A Labor government will commit $12m to boost the number of female tradies as part of an overhaul of Australia’s vocational education sector.
The shadow skills minister, Doug Cameron, said the commitment aimed to boost female representation in traditionally male-dominated occupations, where women remain a tiny fraction of the workforce.
Cameron said training organisations would be given funds to recruit women, who would then be linked to employers who wanted to make their “workshops more diverse and inclusive”.
“Women should have safe and inclusive opportunities to become fully qualified and well-paid tradespeople,” Cameron said. “Many trades are still male dominated, but that doesn’t need to continue to be the norm.”
The $12m will operate under the guidance of Labor’s apprenticeship advocate, who will be charged with closing the apprenticeship gender gap and expanding the uptake of quality apprenticeships and traineeships across the labour market.
The program will include funds for mentoring apprentices, peer support and working directly with employers to “overcome bias” and achieve more accepting and inclusive workplaces.
As little as 2% of workers in well-paid traditional trades including electrical, building, automotive and engineering are women.
The party points to a recent study of women in the automotive trades, which found that only half believed men and women were treated equally at work. One in four women reported direct sexual harassment and more than 40% had been subjected to offensive language or behaviour at work.
“Experienced group training organisations will provide direct assistance to employers and apprentices to help break down the barriers faced by women,” Cameron said. “Through this program Labor will support women who want to do a trade, lift their earning potential, improve the businesses they work in and make our society fairer.”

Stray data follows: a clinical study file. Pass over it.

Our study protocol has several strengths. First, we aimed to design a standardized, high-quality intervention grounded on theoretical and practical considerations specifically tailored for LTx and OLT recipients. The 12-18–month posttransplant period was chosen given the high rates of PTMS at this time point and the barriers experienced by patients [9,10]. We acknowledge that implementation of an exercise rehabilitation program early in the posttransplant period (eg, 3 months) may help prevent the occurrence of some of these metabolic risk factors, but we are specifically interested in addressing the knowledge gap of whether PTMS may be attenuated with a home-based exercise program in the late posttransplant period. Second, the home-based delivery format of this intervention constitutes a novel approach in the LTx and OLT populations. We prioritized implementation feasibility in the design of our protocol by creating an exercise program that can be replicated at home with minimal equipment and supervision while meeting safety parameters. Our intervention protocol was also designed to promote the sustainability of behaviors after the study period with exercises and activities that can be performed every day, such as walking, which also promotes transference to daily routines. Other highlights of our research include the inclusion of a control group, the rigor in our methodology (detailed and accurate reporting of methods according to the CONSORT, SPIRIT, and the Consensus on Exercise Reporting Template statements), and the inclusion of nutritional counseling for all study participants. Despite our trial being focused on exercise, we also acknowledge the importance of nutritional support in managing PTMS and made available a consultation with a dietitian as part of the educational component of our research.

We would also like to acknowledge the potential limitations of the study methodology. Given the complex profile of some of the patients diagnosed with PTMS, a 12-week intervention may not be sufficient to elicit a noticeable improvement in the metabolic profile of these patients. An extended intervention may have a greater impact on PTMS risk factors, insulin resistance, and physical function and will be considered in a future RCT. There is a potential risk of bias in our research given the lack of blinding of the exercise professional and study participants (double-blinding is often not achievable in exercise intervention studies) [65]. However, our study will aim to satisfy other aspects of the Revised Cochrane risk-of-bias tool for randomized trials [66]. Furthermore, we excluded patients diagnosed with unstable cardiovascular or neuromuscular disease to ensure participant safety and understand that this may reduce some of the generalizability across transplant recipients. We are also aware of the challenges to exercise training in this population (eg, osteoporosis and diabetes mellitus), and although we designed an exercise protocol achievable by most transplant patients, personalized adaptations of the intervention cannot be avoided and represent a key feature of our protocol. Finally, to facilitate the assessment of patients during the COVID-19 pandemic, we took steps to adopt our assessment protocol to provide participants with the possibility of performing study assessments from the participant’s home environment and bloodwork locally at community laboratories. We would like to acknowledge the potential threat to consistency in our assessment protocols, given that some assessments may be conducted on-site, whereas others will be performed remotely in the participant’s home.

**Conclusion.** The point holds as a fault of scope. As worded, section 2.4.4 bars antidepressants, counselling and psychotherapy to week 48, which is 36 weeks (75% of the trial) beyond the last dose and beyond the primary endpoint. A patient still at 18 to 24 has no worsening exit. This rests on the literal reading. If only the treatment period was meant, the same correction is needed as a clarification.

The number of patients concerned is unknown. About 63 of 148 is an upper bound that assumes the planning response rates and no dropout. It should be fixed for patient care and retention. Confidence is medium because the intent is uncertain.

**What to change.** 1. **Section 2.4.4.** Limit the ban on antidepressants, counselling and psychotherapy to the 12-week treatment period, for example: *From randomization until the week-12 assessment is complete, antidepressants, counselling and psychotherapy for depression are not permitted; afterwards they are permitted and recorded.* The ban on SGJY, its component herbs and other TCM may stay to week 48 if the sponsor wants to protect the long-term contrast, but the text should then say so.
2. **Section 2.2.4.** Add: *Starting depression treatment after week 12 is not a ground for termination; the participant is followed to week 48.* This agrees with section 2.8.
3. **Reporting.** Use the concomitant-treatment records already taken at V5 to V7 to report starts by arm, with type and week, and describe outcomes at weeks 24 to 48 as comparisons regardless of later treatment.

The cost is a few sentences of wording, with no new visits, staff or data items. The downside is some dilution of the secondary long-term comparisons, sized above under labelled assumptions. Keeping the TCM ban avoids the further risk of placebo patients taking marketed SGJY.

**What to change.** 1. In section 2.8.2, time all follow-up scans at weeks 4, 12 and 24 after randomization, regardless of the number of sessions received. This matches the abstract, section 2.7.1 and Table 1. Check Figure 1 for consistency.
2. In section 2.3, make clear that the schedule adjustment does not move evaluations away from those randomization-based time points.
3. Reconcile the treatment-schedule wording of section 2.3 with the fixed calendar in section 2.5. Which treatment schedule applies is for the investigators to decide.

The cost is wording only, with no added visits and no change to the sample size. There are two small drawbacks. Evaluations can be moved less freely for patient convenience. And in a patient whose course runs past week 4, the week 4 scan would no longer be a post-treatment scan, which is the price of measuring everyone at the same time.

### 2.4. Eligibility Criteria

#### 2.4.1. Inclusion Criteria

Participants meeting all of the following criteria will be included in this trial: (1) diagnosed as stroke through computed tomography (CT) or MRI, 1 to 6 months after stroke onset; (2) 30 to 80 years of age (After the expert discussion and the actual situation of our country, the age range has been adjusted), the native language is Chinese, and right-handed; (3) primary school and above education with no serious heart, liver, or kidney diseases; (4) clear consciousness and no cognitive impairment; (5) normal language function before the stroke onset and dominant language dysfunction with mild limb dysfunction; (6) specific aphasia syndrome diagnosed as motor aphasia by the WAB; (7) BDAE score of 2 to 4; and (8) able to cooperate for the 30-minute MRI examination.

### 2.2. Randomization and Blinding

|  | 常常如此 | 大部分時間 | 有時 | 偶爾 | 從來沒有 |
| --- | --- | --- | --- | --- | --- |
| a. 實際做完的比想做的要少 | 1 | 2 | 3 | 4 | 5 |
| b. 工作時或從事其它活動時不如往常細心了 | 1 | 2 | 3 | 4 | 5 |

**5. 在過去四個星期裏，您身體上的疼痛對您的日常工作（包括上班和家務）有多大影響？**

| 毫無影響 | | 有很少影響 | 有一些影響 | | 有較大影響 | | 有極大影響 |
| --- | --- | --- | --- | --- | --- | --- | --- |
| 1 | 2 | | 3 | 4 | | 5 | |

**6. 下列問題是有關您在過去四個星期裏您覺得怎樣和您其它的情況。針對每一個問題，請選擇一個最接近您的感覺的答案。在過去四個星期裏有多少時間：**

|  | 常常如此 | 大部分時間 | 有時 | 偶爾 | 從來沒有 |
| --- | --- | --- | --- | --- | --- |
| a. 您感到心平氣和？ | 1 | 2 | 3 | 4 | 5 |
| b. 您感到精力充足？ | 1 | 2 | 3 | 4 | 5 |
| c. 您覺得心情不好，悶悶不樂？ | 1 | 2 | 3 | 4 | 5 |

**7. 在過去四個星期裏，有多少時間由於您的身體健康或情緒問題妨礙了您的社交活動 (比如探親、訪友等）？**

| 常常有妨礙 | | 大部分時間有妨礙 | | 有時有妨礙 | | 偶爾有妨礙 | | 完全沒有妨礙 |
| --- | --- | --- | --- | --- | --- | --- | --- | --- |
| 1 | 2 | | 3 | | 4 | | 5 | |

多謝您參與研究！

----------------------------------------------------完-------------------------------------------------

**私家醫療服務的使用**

The party’s shadow minister for women and education, Tanya Plibersek, said the program would also offer practical assistance to ensure worksites were more female friendly.
“Women wanting to gain a trade in male dominated occupations face major barriers to finding quality trade apprenticeships,” Plibersek said.
“Things like ensuring worksites have appropriate bathroom facilities, inclusive communal staff areas and providing advice on how to appropriately interact at work are easy to address but are often some of the biggest barriers to women taking up a trade and feeling comfortable at work.”
The commitment forms part of the party’s post-budget pledge to spend $440m on skills and training, including $330m to deliver 150,000 apprenticeship subsidies in areas with skills shortages.
Bill Shorten has also committed Labor to spend $200m on Tafe campuses and promised to almost double the number of new apprenticeship offered by the Coalition in Tuesday’s budget.